The Basics of Capital Budgeting

The Basics of Capital Budgeting

The Basics of Capital Budgeting

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1. Chapter 11 The Basics of Capital Budgeting Net Present Value (NPV) Internal Rate of Return (IRR) Modified Internal Rate of Return (MIRR) Regular Payback Discounted Payback

2. What is capital budgeting? • Analysis of potential additions to fixed assets. • Long-term decisions; involve large expenditures. • Very important to firm’s future.

3. Steps to Capital Budgeting • Estimate CFs (inflows & outflows). • Assess riskiness of CFs. • Determine the appropriate cost of capital. • Find NPV and/or IRR. • Accept if NPV > 0 and/or IRR > WACC.

4. What is the difference between independent and mutually exclusive projects? • Independent projects: if the cash flows of one are unaffected by the acceptance of the other. • Mutually exclusive projects: if the cash flows of one can be adversely impacted by the acceptance of the other.

5. What is the difference between normal and nonnormal cash flow streams? • Normal cash flow stream: Cost (negative CF) followed by a series of positive cash inflows. One change of signs. • Nonnormal cash flow stream: Two or more changes of signs. Most common: Cost (negative CF), then string of positive CFs, then cost to close project. Examples include nuclear power plant, strip mine, etc.

6. Net Present Value (NPV) • Sum of the PVs of all cash inflows and outflows of a project:

7. Example Projects we’ll examine: CF is the difference between CFL and CFS. We’ll use CF later.

8. Year CFt PV of CFt 0 - 100 - \$100.00 1 10 9.09 2 60 49.59 3 80 60.11 NPVL = \$ 18.79 What is Project L’s NPV? WACC = 10% Excel: =NPV(rate,CF1:CFn) + CF0 Here, CF0 is negative.

9. Year CFt PV of CFt 0 - 100 - \$100.00 1 70 63.64 2 50 41.32 3 20 15.02 NPVS = \$ 19.98 What is Project S’ NPV? WACC = 10% Excel: =NPV(rate,CF1:CFn) + CF0 Here, CF0 is negative.

10. Solving for NPV:Financial Calculator Solution Enter CFs into the calculator’s CFLO register. CF0 = -100 CF1 = 10 CF2 = 60 CF3 = 80 Enter I/YR = 10, press NPV button to get NPVL = \$18.78.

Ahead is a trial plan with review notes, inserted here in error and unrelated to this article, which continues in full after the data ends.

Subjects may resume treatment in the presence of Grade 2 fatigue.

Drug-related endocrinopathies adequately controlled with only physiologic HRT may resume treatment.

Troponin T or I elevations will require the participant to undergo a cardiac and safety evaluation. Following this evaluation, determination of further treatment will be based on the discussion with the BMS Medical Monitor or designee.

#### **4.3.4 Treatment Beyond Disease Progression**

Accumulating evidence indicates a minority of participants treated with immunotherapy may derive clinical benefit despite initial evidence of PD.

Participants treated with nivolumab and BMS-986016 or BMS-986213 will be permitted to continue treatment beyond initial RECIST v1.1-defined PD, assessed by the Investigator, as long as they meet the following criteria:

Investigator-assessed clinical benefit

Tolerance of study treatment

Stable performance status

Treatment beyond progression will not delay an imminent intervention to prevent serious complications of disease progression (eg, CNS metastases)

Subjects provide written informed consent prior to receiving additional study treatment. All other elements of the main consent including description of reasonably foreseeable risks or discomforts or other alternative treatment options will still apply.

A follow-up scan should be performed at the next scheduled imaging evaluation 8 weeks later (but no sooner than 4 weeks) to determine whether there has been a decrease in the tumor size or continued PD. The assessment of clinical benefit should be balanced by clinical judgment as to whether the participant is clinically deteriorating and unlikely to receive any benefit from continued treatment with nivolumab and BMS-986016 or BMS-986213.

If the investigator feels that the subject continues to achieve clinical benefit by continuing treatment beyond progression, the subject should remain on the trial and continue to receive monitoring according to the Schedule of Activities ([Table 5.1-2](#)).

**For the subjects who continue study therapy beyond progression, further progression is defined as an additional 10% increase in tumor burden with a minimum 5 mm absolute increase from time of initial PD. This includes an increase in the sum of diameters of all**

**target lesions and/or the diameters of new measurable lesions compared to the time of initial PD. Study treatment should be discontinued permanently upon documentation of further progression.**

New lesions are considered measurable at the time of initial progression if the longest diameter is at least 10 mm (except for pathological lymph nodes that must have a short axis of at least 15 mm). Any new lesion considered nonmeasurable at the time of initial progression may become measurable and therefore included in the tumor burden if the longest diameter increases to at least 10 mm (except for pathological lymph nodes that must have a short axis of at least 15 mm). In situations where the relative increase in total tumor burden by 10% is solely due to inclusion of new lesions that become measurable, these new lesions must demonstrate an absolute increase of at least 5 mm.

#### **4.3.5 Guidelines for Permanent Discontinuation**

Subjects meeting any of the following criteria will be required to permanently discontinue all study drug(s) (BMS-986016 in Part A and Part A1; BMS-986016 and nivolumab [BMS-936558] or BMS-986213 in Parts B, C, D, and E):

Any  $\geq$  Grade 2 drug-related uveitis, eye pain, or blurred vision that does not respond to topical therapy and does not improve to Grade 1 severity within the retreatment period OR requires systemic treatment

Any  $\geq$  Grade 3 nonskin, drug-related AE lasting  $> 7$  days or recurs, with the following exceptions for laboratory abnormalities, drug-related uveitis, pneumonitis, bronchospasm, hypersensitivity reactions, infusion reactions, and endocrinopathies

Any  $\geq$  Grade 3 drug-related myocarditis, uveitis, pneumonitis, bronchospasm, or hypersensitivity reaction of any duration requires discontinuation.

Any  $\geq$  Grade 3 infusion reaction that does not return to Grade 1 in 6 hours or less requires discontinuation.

11. Rationale for the NPV Method NPV = PV of inflows – Cost = Net gain in wealth • If projects are independent, accept if the project NPV > 0. • If projects are mutually exclusive, accept projects with the highest positive NPV, those that add the most value. • In this example, accept S if mutually exclusive (NPVS > NPVL), and accept both if independent.

12. IRR is the discount rate that forces PV of inflows equal to cost, and the NPV = 0: Solving for IRR with a financial calculator: Enter CFs in CFLO register. Press IRR; IRRL = 18.13% and IRRS = 23.56%. Solving for IRR with Excel: =IRR(CF0:CFn,guess for rate) Internal Rate of Return (IRR)

13. How is a project’s IRR similar to a bond’s YTM? • They are the same thing. • Think of a bond as a project. The YTM on the bond would be the IRR of the “bond” project. • EXAMPLE: Suppose a 10-year bond with a 9% annual coupon and \$1,000 par value sells for \$1,134.20. • Solve for IRR = YTM = 7.08%, the annual return for this project/bond.

14. Rationale for the IRR Method • If IRR > WACC, the project’s return exceeds its costs and there is some return left over to boost stockholders’ returns. If IRR > WACC, accept project. If IRR < WACC, reject project. • If projects are independent, accept both projects, as both IRR > WACC = 10%. • If projects are mutually exclusive, accept S, because IRRs > IRRL.

15. WACC NPV NPV L S 0 \$50 \$40 5 33 29 10 19 20 15 7 12 20 (4) 5 NPV Profiles • A graphical representation of project NPVs at various different costs of capital.

16. NPV (\$) IRR > r and NPV > 0 Accept. r > IRR and NPV < 0. Reject. r = 18.1% r (%) IRRL = 18.1% Independent Projects NPV and IRR always lead to the same accept/reject decision for any given independent project.